Patient adherence to medication

Prescription of medication is a key part of healthcare today, and because of medical advances and increased longevity, more patients are prescribed multiple medications. Patient adherence is critical to medicine-taking, but the process of taking medicine has been studied much less than the medications.1

According to the WHO (2003) report on medication adherence, the definition of adherence to long-term therapy has been stated as “the extent to which a person’s behaviour – taking medication, following a diet, and/or executing lifestyle changes, corresponds with agreed recommendations from a health care provider.”2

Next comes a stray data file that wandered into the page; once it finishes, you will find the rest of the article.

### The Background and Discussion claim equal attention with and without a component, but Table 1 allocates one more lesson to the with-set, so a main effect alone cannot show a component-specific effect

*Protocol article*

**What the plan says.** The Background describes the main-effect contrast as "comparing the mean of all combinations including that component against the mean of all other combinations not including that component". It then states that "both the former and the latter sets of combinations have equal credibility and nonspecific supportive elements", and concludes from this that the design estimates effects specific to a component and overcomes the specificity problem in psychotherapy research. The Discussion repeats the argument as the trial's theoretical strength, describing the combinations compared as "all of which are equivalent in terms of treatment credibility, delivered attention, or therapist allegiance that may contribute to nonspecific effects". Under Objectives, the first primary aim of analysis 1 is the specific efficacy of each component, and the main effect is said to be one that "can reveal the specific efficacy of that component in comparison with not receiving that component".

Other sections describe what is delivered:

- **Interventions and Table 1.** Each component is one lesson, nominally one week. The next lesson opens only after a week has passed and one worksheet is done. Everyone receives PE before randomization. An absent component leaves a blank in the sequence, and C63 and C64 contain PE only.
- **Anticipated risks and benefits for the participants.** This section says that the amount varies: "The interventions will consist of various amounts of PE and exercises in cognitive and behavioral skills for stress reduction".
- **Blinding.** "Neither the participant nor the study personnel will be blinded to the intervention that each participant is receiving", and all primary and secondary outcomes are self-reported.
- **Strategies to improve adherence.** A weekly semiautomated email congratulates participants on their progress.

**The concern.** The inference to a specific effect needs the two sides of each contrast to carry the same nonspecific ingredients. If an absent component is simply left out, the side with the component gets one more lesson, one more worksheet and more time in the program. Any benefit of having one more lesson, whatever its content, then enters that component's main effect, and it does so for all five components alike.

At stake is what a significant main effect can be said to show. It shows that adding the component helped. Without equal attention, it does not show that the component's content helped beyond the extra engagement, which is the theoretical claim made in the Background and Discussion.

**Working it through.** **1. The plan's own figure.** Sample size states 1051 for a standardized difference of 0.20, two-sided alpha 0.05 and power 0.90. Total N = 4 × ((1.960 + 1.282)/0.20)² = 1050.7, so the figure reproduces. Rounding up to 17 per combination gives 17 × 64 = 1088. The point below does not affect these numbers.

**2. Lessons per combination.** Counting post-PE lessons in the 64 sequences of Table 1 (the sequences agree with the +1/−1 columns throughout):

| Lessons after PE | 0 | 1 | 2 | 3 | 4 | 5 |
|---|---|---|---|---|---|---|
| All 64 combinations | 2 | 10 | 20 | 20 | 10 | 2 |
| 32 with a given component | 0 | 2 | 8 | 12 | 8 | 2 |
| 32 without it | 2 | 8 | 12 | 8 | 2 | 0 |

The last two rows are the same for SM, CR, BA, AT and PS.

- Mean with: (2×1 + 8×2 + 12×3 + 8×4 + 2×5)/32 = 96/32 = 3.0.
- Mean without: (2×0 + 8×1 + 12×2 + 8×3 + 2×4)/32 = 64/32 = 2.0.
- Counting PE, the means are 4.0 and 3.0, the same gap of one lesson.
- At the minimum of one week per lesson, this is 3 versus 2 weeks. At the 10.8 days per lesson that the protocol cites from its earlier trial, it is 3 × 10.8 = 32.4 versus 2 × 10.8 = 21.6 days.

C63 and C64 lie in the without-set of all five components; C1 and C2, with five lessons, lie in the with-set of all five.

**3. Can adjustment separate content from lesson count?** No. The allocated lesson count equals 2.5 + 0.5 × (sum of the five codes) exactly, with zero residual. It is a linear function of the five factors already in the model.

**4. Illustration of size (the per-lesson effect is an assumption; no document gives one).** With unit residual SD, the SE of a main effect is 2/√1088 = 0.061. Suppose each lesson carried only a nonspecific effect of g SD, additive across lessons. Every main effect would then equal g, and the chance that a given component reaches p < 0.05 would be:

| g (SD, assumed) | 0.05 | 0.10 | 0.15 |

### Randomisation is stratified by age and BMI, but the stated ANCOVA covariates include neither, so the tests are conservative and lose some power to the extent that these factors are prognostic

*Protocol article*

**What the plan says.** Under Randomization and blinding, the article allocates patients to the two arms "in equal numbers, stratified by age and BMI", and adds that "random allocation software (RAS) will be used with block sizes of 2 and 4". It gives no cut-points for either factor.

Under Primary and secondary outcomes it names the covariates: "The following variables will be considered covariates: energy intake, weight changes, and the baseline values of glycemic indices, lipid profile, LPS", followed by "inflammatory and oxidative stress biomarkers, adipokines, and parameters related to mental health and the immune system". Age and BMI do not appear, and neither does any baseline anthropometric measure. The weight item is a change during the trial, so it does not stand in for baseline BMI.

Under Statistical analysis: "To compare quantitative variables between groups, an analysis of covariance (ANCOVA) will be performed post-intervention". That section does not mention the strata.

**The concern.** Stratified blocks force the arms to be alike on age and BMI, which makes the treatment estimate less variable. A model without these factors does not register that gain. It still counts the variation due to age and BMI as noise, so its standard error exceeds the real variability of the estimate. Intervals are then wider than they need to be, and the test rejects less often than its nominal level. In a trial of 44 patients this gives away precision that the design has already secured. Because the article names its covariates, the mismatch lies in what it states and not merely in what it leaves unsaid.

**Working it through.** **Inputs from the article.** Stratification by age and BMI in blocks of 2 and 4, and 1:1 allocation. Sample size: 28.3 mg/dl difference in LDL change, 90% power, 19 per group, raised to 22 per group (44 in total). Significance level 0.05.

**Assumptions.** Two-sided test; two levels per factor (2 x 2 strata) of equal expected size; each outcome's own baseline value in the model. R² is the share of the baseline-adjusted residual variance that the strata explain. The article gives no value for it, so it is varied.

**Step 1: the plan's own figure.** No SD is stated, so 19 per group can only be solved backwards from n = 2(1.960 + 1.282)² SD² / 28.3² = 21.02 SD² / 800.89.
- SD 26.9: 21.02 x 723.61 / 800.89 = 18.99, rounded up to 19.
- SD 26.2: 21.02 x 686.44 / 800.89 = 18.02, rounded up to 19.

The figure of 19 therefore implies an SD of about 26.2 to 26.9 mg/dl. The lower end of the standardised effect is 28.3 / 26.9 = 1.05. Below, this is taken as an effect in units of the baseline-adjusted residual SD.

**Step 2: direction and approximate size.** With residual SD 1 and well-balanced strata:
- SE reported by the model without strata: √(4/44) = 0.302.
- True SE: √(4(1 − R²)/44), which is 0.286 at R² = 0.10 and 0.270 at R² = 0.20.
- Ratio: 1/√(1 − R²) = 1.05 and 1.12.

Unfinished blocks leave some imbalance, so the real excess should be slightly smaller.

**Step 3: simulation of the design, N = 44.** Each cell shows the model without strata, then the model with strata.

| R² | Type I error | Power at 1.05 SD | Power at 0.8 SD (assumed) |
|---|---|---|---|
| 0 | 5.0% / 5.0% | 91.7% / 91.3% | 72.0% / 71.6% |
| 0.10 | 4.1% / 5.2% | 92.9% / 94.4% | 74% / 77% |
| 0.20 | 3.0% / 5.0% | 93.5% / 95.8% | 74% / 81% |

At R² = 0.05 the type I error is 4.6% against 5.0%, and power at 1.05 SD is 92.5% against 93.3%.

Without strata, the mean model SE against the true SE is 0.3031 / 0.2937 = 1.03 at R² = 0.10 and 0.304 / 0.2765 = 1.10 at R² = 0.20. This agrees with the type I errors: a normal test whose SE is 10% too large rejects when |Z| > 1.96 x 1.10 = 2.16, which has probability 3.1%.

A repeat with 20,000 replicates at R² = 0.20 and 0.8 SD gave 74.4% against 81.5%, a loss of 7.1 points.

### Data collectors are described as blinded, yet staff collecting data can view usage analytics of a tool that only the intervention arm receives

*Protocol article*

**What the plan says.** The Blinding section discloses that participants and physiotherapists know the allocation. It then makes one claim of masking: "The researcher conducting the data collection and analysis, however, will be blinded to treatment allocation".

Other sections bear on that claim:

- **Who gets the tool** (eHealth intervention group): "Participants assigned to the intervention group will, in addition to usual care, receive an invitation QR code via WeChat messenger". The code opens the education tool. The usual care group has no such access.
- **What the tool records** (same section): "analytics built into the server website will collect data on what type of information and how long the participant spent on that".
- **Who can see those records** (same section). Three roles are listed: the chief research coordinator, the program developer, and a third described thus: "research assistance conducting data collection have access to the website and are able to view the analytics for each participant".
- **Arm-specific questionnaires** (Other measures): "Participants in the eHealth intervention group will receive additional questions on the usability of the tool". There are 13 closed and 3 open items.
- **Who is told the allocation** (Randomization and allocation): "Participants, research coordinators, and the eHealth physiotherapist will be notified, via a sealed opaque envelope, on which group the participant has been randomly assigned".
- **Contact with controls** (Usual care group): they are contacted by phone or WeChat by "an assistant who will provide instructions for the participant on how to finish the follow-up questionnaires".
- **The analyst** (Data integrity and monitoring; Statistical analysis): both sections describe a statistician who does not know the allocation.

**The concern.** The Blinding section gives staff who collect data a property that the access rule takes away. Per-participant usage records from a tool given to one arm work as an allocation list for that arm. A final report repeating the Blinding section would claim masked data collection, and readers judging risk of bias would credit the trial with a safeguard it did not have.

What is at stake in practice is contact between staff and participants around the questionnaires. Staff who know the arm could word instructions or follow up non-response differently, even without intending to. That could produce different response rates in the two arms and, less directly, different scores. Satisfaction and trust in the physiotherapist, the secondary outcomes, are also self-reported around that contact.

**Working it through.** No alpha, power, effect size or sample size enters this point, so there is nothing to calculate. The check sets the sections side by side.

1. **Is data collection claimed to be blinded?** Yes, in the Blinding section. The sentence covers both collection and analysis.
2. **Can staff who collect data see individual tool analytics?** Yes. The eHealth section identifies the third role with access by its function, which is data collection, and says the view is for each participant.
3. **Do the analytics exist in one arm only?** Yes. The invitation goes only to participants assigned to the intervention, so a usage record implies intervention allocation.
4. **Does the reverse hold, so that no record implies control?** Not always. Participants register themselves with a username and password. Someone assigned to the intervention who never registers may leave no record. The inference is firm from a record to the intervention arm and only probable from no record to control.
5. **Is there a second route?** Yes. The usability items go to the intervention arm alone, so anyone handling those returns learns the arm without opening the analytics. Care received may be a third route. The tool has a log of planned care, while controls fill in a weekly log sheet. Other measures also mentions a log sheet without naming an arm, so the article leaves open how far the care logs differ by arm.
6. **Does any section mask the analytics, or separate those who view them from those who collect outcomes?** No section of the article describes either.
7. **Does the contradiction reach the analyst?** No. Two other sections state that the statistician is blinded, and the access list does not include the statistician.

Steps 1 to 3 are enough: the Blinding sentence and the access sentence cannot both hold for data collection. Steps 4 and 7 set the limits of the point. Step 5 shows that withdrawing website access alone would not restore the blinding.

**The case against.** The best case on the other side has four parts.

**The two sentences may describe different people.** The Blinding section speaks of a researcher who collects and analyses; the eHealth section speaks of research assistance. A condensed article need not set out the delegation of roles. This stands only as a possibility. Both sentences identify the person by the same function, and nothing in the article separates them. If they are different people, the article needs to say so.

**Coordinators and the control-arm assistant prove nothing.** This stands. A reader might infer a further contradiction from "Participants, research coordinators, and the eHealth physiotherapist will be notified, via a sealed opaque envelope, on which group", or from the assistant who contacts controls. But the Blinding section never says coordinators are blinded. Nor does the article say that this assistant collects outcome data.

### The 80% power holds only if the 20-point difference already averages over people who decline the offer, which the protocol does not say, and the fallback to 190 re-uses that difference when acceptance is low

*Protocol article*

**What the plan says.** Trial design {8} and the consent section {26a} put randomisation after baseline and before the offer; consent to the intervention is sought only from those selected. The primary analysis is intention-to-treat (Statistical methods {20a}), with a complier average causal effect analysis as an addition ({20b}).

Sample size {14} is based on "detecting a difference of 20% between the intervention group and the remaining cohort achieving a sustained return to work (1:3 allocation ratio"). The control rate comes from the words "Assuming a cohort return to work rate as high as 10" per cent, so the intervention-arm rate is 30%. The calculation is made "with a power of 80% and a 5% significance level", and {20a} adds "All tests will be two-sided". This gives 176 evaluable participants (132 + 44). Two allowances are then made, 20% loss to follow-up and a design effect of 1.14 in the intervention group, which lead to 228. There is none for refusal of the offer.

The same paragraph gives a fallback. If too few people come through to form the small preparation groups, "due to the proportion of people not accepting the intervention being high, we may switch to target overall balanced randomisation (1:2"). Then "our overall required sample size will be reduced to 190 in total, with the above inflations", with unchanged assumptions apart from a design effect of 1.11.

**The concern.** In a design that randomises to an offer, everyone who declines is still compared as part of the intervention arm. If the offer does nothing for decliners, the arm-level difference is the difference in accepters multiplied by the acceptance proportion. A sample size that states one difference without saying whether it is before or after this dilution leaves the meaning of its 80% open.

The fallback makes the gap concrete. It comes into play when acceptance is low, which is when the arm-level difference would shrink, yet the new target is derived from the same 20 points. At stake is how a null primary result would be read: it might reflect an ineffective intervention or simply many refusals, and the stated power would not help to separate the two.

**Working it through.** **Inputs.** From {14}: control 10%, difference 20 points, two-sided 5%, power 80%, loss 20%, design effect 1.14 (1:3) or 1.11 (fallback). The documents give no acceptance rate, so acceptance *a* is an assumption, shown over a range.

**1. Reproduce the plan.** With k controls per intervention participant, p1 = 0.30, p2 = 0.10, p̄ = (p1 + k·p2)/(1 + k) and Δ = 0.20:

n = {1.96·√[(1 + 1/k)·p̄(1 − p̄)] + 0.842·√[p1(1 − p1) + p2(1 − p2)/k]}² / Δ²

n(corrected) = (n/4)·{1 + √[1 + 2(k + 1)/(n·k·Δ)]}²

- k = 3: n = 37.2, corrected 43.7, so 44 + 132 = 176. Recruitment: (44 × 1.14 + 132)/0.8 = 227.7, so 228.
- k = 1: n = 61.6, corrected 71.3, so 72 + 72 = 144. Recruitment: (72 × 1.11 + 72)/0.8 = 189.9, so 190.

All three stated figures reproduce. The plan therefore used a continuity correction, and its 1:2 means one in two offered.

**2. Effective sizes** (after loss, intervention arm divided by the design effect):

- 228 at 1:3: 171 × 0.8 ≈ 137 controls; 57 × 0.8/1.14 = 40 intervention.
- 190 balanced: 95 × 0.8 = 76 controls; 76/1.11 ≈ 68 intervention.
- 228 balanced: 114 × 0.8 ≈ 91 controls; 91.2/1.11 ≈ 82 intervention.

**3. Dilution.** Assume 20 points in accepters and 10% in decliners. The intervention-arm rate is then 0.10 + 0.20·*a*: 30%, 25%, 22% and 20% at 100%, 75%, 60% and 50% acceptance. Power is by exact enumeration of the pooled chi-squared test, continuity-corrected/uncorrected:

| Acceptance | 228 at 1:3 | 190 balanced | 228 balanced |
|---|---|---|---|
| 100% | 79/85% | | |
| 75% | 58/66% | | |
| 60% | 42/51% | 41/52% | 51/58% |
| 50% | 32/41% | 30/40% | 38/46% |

Poor medication adherence is a growing public health concern3, and it is a significant problem worldwide.2

About 50% of patients in developed countries adhere to long-term therapy for chronic illnesses, and an estimated one-third to one-half of all medications for long-term conditions are not taken as recommended.1

For example, in studies referenced by the WHO report mentioned above, in the United States, just over half of hypertension patients are compliant. In Australia, only 43% of patients treated for asthma adhere to their prescribed medication regimen, and just 28% use prescribed medication to prevent symptoms. Developing countries have still lower rates.2

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